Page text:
World War II[edit]

During the Occupation of Norway by Nazi Germany (1940-1945), the Germans had an anti-aircraft school on Tromøya called the Feld Flakartillerie-schule 50. This school operated from 1941-1944 at a camp built on the Hove farm. The camp was built for 1,500 men. There were three radars on the island and supposedly four 88 millimetres (3.5 in) anti-aircraft cannons. Construction of a 200-metre (660 ft) airstrip was begun, but never finished. Most of the camp's buildings, including the partially-completed airstrip, are still there today, along with a bunker (R618) with an unknown purpose. The bunker is currently undergoing restorations (in 2007) but work has been halted due to an ownership dispute. The German military used 75 buildings in the area, most of them built during the war.[5]


Tromøy Church

Tromøy Church[edit]

Tromøy Church is the main church for all of the Tromøy parish in Arendal. The church is a medieval stone church from 1150. The foundation walls are 1.5 metres (4.9 feet) thick. It was converted into a cruciform church in 1748. The church has a restored brick Romanesque portal with two grotesque face masks on the wall on each side of the portal. The church was painted during the 1750s and decorated in rococo style.[6]

A 1750s-era model of Dronningen av Danmark, a frigate based in Copenhagen, hangs from the ceiling of the church's nave. The baptismal font made of soapstone dates from the medieval period. The altarpiece and pulpit are from 1725.[7][8]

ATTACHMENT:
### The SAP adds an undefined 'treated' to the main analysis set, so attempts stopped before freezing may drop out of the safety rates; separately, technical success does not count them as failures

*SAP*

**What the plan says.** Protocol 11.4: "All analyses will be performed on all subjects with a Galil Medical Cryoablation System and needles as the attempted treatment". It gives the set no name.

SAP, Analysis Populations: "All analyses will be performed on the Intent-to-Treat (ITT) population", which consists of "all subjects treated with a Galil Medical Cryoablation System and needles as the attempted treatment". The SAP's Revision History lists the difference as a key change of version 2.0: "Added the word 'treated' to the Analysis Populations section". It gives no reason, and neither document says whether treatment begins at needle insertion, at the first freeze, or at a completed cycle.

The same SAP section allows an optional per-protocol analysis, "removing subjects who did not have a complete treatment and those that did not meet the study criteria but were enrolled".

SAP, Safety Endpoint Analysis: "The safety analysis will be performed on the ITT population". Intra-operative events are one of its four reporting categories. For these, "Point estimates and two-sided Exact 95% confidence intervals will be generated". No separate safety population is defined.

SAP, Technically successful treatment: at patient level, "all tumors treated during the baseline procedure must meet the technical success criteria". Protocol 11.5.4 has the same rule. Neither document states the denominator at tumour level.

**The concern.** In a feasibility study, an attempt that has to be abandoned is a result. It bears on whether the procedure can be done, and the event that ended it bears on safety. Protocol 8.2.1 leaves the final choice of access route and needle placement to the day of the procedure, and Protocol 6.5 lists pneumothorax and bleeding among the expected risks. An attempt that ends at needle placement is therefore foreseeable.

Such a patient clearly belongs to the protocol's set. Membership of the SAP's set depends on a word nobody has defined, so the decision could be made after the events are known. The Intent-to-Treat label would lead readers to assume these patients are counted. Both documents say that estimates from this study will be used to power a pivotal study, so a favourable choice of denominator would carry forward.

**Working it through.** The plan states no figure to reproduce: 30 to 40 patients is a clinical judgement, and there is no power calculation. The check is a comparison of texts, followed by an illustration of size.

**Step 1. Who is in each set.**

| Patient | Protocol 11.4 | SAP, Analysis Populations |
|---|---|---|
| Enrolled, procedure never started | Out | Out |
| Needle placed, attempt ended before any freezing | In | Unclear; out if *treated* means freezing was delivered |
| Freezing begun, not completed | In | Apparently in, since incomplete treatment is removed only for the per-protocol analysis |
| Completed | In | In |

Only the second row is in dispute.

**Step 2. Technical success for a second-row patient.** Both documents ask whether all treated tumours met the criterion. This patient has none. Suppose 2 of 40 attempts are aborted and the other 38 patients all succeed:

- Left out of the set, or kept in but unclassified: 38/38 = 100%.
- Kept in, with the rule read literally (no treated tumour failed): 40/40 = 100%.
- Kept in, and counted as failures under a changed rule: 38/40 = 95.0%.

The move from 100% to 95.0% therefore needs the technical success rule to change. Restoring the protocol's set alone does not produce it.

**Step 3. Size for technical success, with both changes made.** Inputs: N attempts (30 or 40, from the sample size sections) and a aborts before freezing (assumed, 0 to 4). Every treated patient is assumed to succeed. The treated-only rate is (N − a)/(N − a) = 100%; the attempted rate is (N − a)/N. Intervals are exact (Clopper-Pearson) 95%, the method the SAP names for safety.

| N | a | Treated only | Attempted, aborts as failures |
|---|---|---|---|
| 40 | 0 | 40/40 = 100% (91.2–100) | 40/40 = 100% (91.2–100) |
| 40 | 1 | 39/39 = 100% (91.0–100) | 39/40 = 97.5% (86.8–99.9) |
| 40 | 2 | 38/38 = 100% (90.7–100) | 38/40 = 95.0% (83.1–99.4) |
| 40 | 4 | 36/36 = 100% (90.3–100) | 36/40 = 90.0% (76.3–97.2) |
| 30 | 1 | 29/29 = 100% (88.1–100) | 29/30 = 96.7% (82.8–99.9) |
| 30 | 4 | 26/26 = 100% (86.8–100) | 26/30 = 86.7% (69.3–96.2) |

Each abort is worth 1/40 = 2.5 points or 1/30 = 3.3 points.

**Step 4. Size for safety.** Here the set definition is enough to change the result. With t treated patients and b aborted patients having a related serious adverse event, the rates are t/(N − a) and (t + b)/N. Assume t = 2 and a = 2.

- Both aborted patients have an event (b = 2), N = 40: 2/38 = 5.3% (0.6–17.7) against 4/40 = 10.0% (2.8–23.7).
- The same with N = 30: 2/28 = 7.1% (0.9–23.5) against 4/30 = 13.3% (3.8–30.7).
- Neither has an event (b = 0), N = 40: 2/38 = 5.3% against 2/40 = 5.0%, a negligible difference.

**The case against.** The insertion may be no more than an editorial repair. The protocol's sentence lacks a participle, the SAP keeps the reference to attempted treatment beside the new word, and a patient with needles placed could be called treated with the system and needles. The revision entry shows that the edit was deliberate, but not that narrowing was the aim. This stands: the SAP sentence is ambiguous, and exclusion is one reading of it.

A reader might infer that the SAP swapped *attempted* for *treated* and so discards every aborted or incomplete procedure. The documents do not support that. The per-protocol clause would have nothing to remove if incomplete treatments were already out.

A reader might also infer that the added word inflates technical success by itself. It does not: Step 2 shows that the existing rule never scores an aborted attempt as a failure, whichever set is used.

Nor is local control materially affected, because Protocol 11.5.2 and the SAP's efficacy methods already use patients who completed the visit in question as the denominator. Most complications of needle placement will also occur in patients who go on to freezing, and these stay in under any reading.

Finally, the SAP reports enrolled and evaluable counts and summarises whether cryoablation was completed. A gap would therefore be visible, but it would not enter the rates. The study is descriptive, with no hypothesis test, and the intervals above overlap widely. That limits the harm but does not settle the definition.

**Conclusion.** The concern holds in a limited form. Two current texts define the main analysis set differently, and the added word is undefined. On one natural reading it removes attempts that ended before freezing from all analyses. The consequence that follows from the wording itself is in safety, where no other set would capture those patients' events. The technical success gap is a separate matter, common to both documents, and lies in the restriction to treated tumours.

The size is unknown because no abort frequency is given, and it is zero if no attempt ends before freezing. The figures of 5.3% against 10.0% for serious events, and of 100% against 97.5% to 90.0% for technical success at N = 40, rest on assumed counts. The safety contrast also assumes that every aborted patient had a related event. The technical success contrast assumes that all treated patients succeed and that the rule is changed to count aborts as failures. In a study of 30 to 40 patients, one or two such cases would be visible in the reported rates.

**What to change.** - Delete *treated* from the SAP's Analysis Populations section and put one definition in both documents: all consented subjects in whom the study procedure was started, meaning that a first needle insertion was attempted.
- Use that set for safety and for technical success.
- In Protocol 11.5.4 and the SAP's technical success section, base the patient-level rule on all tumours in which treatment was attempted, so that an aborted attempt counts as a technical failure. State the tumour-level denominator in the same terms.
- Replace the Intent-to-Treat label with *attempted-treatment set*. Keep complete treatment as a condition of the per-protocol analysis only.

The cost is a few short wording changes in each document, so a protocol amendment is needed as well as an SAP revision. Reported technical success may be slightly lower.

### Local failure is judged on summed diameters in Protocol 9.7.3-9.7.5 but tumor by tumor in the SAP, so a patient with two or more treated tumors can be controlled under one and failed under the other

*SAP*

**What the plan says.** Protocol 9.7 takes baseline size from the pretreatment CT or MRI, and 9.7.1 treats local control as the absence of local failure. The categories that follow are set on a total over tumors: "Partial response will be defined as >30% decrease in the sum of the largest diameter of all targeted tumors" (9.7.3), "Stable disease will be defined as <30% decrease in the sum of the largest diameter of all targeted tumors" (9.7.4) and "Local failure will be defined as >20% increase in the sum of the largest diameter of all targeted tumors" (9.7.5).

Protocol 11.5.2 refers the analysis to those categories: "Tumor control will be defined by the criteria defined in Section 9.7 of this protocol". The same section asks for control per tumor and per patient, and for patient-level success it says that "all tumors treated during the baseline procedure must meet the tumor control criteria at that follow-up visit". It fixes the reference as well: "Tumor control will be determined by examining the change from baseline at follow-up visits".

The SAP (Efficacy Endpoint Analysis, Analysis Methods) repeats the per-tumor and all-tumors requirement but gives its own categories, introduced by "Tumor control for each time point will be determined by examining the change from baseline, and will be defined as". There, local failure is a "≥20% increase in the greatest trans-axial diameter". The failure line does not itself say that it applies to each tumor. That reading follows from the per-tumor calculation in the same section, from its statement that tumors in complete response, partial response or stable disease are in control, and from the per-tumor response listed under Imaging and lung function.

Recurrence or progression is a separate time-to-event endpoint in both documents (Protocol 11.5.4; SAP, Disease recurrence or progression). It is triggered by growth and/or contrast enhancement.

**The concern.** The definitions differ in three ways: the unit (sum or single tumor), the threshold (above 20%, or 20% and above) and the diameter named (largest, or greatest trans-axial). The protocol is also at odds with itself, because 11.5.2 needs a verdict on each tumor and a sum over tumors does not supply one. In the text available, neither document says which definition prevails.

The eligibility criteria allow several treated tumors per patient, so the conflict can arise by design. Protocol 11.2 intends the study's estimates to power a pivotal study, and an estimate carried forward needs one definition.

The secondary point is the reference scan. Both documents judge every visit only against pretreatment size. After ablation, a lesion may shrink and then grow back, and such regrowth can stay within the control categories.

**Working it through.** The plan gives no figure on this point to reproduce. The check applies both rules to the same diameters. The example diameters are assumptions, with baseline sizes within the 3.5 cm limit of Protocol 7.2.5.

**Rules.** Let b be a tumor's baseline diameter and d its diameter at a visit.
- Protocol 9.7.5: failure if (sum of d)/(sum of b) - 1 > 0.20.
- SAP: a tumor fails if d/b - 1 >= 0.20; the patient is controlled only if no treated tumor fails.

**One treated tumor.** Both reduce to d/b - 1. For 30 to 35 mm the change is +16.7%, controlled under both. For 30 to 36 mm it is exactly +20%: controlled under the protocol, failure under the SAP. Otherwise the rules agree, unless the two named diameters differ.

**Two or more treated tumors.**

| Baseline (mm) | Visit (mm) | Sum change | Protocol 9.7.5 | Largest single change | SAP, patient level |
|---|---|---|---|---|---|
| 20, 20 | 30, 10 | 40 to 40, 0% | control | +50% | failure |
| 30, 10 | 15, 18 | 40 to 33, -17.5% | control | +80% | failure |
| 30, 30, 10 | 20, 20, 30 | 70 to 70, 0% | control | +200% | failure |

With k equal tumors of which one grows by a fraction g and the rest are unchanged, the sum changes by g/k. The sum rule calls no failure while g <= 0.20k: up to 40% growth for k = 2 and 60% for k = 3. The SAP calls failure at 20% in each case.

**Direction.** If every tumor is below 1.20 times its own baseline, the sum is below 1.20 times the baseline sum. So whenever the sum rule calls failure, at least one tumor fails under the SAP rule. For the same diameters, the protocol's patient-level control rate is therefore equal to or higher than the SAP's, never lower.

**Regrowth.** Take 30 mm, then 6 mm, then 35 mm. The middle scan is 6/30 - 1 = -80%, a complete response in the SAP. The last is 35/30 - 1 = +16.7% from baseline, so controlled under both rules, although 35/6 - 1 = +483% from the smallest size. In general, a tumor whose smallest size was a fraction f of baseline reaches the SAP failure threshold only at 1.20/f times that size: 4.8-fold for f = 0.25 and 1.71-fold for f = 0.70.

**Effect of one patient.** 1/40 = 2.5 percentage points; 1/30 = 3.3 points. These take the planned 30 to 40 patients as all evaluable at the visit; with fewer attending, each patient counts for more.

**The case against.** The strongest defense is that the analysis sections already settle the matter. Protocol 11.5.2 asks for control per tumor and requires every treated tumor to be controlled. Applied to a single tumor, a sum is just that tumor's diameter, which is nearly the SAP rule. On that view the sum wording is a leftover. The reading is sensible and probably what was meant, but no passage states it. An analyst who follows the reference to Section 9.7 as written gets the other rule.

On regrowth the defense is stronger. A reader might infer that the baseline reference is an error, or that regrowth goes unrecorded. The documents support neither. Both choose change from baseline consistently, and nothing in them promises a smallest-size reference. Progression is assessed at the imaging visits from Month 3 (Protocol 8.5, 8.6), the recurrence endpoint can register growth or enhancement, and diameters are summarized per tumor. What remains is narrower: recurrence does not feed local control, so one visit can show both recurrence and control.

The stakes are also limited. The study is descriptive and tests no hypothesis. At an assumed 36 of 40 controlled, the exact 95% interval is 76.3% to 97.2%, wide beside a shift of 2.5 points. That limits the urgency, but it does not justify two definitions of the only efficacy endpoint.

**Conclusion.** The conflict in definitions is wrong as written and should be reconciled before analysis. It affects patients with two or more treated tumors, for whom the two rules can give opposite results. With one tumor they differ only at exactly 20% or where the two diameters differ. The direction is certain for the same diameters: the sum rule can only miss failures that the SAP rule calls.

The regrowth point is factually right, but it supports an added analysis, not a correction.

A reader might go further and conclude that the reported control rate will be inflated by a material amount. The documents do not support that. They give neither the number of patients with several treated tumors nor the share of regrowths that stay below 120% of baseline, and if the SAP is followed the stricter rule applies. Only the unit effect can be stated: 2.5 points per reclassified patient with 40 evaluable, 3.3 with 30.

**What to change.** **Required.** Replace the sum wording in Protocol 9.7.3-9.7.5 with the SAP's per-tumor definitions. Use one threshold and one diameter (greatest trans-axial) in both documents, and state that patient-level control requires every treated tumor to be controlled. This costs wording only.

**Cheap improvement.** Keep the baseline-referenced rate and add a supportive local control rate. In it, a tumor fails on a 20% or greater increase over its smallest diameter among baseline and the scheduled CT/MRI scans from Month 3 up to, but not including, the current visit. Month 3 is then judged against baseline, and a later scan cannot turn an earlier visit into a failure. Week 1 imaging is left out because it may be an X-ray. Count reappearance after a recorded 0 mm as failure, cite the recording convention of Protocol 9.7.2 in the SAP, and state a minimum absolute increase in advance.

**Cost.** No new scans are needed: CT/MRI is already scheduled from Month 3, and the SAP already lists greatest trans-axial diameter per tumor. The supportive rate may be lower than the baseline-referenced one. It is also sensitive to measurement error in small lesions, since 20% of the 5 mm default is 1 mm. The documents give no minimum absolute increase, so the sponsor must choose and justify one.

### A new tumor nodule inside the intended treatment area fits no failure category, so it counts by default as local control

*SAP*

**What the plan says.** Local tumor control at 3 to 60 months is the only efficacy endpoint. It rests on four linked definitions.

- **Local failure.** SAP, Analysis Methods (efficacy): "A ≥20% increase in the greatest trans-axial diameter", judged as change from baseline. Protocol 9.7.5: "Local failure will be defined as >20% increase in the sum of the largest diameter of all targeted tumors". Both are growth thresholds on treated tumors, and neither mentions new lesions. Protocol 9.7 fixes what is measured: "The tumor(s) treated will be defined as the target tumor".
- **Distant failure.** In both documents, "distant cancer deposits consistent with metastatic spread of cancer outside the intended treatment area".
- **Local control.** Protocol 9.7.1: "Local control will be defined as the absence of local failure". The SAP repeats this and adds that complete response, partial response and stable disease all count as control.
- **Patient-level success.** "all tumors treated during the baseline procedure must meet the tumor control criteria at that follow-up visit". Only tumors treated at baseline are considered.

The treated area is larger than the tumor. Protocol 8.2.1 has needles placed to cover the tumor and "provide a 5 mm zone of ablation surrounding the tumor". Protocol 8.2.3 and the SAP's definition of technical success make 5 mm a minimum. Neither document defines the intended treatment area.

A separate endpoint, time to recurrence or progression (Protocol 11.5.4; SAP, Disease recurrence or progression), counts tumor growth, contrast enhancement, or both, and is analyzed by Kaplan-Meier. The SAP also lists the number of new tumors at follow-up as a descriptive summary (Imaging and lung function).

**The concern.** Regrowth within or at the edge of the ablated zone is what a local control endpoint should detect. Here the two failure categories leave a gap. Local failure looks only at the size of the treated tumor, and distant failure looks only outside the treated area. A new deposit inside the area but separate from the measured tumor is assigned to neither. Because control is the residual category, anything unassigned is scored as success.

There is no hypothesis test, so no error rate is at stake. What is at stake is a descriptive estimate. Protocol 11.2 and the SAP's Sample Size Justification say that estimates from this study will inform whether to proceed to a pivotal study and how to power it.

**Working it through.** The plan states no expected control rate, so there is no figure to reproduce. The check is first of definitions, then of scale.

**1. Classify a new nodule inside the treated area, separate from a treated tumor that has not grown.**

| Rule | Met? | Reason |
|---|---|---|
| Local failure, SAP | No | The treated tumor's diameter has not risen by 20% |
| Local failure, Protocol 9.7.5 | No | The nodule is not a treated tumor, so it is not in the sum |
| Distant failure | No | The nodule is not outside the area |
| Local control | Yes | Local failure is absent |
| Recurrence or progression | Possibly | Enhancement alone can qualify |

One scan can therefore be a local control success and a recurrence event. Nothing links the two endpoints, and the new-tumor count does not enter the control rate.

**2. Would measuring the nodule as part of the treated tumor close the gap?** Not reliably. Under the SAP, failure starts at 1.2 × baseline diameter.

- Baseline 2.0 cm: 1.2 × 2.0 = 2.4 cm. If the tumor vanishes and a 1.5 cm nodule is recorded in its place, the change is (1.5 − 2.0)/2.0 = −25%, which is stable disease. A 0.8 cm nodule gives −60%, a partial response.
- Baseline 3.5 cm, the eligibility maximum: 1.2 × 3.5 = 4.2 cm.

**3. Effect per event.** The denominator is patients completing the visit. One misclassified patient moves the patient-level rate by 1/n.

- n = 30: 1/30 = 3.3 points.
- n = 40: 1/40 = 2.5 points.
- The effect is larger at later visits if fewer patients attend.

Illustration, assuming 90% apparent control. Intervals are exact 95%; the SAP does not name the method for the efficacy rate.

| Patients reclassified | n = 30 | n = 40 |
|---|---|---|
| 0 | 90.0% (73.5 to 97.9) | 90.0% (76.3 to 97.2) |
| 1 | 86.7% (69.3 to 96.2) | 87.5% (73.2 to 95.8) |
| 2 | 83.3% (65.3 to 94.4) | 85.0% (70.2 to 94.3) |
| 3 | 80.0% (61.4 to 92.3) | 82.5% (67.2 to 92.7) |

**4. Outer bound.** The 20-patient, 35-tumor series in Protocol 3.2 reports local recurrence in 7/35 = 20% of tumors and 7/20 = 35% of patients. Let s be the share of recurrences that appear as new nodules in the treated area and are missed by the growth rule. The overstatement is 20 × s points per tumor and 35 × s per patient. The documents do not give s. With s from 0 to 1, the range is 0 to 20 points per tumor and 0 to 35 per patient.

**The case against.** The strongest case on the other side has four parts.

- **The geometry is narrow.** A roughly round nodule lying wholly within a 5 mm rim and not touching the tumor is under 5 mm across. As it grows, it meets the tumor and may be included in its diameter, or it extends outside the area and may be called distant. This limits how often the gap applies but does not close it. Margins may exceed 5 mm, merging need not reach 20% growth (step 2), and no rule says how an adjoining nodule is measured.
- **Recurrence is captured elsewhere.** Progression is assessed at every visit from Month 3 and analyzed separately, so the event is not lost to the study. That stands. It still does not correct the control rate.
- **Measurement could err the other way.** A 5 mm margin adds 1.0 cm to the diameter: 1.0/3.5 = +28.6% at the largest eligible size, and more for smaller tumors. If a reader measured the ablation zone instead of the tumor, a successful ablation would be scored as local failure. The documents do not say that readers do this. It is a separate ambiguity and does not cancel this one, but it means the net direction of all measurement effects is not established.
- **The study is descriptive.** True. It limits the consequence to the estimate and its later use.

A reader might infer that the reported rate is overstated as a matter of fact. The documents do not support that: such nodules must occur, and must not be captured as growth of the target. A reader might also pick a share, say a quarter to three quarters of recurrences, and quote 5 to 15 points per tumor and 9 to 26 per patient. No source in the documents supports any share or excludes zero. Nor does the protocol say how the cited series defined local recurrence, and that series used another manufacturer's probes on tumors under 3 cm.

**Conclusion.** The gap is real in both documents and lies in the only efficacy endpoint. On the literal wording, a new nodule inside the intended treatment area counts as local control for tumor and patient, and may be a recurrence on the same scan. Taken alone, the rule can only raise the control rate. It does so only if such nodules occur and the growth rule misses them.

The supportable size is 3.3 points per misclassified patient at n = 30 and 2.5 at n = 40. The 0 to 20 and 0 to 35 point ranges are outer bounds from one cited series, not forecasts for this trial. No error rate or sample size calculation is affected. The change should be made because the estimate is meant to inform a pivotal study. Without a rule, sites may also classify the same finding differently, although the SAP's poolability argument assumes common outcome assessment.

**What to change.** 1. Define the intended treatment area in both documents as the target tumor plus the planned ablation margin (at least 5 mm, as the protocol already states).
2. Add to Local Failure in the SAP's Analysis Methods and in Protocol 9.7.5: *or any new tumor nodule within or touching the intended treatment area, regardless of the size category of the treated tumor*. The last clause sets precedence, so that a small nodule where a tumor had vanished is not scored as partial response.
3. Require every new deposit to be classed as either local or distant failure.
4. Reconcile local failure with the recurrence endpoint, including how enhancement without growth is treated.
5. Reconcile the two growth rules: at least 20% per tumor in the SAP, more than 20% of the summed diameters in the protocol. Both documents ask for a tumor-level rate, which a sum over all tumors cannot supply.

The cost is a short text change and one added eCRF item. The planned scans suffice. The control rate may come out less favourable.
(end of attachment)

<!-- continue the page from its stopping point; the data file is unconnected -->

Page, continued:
The Arendal Herregaard Hotell was built in 1930 and it is one of the oldest hotels in the region. It stands about 250 metres (820 ft) from Spornes beach. There are also two camps on the island: Hove Leirsenter (Hove Camp) and the Hove Familie Camping (Hove Family Camping).

Hove Festival[edit]

From 2007 until 2014, the Hove Festival was Norway's largest festival venue, with a capacity of 20,000 people. Headliners for the first year included the American bands Slayer, The Killers, Queens of the Stone Age, and My Chemical Romance. In the fall of 2014, Festival Republic announced that Hove Festival would not return.[9]

Media gallery[edit]


  1. ^ Berulfsen, Bjarne (1969). Norsk Uttaleordbok (in Norwegian). Oslo: H. Aschehoug & Co (W Nygaard). p. 335.
  2. ^ Rygh, Oluf (1905). Norske gaardnavne: Nedenes amt (in Norwegian) (8 ed.). Kristiania, Norge: W. C. Fabritius & sønners bogtrikkeri. p. 97.
  3. ^ Vadum, Kristoffer. "Tromøypoteten" (in Norwegian). Aust-Agder kulturhistoriske senter. Retrieved 2017-11-26.
  4. ^ "Hoves historie fra middelalder til i dag" (in Norwegian). Aust-Agder kulturhistoriske senter. Retrieved 2017-11-26.
  5. ^ Bjørlin, Inge Manfred. "Hove leir - fra krig til rock" (in Norwegian). Aust-Agder kulturhistoriske senter. Retrieved 2017-11-26.
  6. ^ Ekroll, Øystein (1997). Med kleber og kalk,Norsk steinbygging i mellomalderen 1050-1550 (in Norwegian). Gjøvik. ISBN 8252147542.
  7. ^ "Tromøy kirke" (in Norwegian). Universitetet i Agder.
  8. ^ "Maskene på Tromøy kirke" (in Norwegian). Aust-Agder kulturhistoriske senter. Retrieved 2017-11-26.
  9. ^ "Hove festival will not take place in 2015".

External links[edit]